At the Crossing Educational Center, a faith-based alternative school on South Calhoun Street next to South Side High School, the philosophy is to help students become contributing members of society, school officials say.
But exactly how is a handful of high school students supposed to contribute?
Well, the emerald ash borer seems to have provided an answer to that question.
Today and Friday, the school’s students, working with NeighborLink, will be taking down dead trees on a smattering of city residents’ properties.
Oddly enough, it’s a perfect fit for the little school, one of 15 related alternative schools scattered around northern Indiana.
The story of the Crossing is an interesting one. The school’s founder, Rob Staley, used to be a Lutheran high school principal, and one of the distasteful sides of that job was periodically having to suspend students.
Then one day, Staley toured the jail and found it was full of students he had suspended.
Just look at the numbers, said Kurt Jaderholm, a spokesman for the school. Each year, 24,000 kids in Indiana fail to graduate from high school. Those who don’t graduate are eight times as likely to end up in jail or prison as those who do graduate, he said, and that’s an expensive proposition. It costs $70,000 to keep a man in prison for a year, but only $6,000 to educate a student, he said.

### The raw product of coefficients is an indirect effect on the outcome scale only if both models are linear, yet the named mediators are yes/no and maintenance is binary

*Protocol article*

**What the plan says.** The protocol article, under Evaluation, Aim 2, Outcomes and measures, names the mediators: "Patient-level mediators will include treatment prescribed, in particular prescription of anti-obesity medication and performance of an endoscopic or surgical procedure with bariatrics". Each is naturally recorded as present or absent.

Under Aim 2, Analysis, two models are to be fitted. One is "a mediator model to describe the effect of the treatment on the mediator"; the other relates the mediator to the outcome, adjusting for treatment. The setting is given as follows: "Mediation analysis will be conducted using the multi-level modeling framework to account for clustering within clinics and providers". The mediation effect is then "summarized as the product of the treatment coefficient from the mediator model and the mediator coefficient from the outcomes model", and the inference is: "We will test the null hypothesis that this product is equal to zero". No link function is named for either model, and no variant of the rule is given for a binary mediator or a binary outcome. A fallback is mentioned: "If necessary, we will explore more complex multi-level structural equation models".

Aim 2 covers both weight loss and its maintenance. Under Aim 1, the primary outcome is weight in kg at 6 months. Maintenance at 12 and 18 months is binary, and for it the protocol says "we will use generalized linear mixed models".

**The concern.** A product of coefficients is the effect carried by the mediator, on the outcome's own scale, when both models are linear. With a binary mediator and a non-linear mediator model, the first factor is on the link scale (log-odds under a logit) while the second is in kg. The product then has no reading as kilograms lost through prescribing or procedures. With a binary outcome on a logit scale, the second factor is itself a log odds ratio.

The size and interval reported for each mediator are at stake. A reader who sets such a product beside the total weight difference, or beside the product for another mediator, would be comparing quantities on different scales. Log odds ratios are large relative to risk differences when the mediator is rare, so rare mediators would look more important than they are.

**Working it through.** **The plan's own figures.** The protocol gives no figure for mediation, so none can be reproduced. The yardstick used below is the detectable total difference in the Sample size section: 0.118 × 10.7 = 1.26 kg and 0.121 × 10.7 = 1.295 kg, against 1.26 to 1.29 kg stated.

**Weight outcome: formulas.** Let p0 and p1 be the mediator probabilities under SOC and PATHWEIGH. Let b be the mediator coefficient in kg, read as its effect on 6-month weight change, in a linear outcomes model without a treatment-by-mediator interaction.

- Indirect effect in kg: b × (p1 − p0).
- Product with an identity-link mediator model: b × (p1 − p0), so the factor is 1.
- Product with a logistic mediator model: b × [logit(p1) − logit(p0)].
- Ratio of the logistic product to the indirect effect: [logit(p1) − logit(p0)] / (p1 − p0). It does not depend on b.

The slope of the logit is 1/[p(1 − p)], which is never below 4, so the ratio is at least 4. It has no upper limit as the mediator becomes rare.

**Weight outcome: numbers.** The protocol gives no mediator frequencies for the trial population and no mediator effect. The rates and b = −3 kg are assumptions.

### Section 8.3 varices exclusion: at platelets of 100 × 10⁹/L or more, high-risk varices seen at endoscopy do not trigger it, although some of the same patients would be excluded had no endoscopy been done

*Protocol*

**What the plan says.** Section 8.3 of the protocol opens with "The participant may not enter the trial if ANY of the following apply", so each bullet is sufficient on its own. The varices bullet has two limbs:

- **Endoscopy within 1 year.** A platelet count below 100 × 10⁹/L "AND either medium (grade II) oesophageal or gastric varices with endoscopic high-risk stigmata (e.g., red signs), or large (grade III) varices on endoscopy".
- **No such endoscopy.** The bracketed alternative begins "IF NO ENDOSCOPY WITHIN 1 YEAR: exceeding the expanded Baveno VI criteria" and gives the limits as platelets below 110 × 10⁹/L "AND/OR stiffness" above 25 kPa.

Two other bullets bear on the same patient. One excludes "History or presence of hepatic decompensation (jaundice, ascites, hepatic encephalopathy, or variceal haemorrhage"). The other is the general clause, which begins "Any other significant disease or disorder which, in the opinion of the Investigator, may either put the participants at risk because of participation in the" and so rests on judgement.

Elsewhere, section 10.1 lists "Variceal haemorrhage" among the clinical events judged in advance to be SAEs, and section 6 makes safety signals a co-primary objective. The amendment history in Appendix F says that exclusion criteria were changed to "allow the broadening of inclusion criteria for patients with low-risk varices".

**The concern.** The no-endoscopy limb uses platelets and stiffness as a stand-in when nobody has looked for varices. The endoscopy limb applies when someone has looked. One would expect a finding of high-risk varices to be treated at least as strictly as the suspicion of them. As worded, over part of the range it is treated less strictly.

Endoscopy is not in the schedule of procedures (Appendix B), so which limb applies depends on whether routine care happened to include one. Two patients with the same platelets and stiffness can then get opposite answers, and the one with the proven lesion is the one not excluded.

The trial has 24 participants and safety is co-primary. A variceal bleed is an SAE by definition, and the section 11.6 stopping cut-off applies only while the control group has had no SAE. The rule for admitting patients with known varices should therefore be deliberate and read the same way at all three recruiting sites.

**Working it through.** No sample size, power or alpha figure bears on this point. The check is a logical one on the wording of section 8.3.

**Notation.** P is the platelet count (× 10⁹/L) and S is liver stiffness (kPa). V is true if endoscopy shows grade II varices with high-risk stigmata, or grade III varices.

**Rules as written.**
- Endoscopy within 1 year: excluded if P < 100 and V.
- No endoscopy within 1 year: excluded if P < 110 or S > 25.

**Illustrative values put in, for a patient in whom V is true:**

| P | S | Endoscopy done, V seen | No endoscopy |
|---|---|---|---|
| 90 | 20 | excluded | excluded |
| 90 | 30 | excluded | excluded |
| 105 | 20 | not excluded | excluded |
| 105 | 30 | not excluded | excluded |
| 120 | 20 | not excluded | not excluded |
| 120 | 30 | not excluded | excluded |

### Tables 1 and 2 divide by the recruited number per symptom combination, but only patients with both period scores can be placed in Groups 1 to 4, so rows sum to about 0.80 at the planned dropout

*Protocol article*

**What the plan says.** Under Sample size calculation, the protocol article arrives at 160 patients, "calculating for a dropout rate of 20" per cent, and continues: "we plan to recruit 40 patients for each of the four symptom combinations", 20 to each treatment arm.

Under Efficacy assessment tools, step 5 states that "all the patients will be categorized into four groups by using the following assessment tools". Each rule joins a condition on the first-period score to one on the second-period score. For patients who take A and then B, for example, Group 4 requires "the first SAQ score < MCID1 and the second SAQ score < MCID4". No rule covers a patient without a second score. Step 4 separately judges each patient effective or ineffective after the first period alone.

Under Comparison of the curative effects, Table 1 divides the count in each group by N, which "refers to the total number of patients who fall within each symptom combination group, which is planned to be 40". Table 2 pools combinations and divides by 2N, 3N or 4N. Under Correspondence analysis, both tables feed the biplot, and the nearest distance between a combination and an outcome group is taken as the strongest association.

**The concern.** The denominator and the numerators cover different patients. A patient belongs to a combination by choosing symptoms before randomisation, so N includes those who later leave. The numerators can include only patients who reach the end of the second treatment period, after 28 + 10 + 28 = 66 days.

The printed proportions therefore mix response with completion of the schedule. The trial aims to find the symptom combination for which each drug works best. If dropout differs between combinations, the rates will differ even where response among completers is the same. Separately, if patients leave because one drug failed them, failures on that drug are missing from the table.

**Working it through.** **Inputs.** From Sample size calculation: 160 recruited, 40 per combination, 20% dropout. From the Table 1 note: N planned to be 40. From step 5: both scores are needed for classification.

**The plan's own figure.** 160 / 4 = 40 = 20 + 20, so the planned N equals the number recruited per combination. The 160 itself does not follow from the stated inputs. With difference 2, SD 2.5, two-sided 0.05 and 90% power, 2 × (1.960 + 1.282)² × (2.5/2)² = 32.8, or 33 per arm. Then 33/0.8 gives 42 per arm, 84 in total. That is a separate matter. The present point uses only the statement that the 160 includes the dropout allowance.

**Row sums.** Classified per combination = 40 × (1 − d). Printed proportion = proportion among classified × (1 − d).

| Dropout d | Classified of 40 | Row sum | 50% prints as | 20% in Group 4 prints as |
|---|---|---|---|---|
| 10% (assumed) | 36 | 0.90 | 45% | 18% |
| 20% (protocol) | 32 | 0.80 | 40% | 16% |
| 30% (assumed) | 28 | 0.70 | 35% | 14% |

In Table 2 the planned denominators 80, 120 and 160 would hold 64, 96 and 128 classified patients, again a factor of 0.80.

That’s when Staley got the idea for an alternative school that emphasized academics, job training and mentoring.
But before any of this happened, before Staley ever grew up, his father had run a tree-trimming business.
So the school, which started in Elkhart, established its own microbusiness, trimming trees and turning the leftovers into sellable products ranging from lumber to pallets.
The school has developed what it calls an Xtreme Team made up of staff and students who tackle the trees. They are experienced in handling chain saws, chippers and other equipment, and they will be on hand today and Friday to handle the tree removals. The students at the Fort Wayne branch will be doing what Jaderholm described as grunt work, hauling logs and stuff like that.
It’s a perfect answer to a not-so-hypothetical question posed by Jaderholm: What do you do when an aging grandmother on a fixed income has a dead tree in her yard threatening to fall on her house, and she can’t get insurance because of the hazard, and she can’t afford to hire someone to remove it?
The project also fits in well with the school’s other activities, which involve working with the city and helping with periodic river cleanups.
It’s good to see good things happening, Jaderholm said. We are making things happen.